How I funded my fieldwork in China

When I was 14, my mum brought me on the Trans-Mongolian train to China and back to my native France. That trip was a trigger: I discovered Chinese culture and gardens, and decided to learn Mandarin. Now I am a part-time PhD student in Landcape history at the University of Sheffield, specialising in Chinese garden history. I received a tuition fees scholarship from my department and I work part-time to pay for my living expenses. However grateful I was when I started my PhD, I could not help feeling worried that I might not be able to fund my fieldwork in China.

Believe it or not, working part-time in the Union and not being eligible for a loan suddenly made me more proactive in making my fieldwork come true. After making the most of the workshops offered by the University to postgraduate students (notably through Think Ahead and the Careers Service), I gained the confidence to write several grant applications. My two supervisors provided guidance as to where to apply as well as recommendation letters, and I found some additional charities and grants on my own.

After being turned down a few times, I was grateful to receive a £1200 travel grant from the UCCL (Universities’ China Committee in London) to fund my first fieldwork in the summer of 2013. After that trip, I decided to narrow my research to a single location in China, which meant that I needed to return to the field. By that time my confidence in grant writing was such that I asked the UCCL again, and not only did they accept my demand but they also gave me the maximum amount (£1500). I also applied for a research grant through the Landscape department which granted me an additional £750 for my 2014 fieldwork: I managed to completely cover my costs for a month-long trip to China!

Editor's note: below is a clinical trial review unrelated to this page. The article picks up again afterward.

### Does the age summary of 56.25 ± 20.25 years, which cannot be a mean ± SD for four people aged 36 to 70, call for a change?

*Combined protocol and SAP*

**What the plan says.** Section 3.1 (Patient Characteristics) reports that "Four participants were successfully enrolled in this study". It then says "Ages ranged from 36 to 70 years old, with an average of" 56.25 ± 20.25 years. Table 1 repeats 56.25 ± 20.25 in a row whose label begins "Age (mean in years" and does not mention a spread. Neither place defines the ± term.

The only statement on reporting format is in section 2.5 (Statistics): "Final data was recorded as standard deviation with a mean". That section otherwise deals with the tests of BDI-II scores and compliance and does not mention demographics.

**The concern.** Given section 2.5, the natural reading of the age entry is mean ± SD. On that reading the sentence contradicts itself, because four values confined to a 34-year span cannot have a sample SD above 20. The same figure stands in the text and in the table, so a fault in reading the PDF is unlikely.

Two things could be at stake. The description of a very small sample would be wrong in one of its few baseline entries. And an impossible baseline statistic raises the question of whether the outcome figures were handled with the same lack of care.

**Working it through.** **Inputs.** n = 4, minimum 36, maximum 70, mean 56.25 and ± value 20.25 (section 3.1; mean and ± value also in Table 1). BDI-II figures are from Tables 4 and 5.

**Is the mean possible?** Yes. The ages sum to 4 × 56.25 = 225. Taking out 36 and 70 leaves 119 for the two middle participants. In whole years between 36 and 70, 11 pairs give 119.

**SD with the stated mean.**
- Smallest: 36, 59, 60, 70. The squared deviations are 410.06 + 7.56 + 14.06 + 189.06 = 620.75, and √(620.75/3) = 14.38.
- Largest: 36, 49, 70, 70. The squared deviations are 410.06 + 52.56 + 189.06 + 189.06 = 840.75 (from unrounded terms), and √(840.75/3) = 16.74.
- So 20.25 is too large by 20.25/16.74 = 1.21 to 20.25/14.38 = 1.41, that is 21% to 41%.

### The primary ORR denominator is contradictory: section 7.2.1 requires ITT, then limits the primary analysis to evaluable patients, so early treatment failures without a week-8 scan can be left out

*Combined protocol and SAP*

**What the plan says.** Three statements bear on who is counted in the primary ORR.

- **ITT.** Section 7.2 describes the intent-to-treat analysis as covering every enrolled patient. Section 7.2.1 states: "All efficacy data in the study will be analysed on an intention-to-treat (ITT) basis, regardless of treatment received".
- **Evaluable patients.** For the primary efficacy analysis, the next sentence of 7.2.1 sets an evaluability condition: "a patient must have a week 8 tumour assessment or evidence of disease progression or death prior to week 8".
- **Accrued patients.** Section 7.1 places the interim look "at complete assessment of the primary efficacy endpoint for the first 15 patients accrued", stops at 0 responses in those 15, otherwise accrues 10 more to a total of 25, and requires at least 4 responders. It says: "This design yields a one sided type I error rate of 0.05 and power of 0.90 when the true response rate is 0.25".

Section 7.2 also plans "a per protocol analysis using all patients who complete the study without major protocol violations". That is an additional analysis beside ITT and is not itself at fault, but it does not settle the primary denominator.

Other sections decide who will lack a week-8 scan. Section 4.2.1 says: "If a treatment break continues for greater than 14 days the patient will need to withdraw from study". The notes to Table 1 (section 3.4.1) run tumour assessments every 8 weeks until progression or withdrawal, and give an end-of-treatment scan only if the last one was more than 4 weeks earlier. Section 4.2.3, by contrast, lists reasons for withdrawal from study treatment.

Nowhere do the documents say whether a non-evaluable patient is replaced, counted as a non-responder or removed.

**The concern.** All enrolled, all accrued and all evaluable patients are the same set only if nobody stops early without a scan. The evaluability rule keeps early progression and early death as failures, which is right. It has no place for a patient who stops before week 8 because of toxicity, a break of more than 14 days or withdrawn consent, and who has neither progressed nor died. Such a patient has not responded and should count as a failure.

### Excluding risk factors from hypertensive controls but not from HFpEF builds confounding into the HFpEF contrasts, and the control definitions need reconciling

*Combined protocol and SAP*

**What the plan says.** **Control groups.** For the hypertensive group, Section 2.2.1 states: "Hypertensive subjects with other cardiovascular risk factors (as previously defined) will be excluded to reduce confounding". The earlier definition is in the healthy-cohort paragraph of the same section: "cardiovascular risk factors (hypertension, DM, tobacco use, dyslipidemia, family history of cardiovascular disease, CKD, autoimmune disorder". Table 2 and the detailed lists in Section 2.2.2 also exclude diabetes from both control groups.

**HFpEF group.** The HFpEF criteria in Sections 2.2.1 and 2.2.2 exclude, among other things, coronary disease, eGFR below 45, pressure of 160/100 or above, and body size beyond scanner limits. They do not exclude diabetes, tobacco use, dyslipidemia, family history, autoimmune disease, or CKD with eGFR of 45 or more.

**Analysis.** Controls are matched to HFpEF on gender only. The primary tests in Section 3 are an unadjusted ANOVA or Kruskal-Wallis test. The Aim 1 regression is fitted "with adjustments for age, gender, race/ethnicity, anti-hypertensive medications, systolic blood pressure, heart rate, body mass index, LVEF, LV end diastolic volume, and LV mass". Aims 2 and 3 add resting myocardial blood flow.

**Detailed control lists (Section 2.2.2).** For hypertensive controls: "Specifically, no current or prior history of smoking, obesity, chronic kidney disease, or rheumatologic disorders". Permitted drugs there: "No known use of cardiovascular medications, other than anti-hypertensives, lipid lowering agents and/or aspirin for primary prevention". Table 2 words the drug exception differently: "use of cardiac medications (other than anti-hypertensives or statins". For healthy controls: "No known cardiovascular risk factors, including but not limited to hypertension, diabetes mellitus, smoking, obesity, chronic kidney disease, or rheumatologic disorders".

J.Richard, Chaozhou, China, 2014

J.Richard, Chaozhou, China, 2014

So what is the recipe for funding your project? I would say that for me, it was first to improve my written English and gain confidence in myself to start searching among the numerous opportunities out there. Moreover, starting early (six months before the planned date at least) really helped, as well as having a clear justification for my fieldwork especially concerning my planned expenses (excel spreadsheets are your friends). Prepare your budget as you might have to pay part of the expenses first, and get reimbursed a few months later.

My top advice would be to apply first to the funds which are the closest fit to your interests: your supervisors/tutors should know most of these. True, I was turned down as many as 9 times out of 10; but I learned to accept it as a normal number and that not getting discouraged pays in the end.

Now it is your turn: how will you make your project happen? If you already did, what are your top tips?

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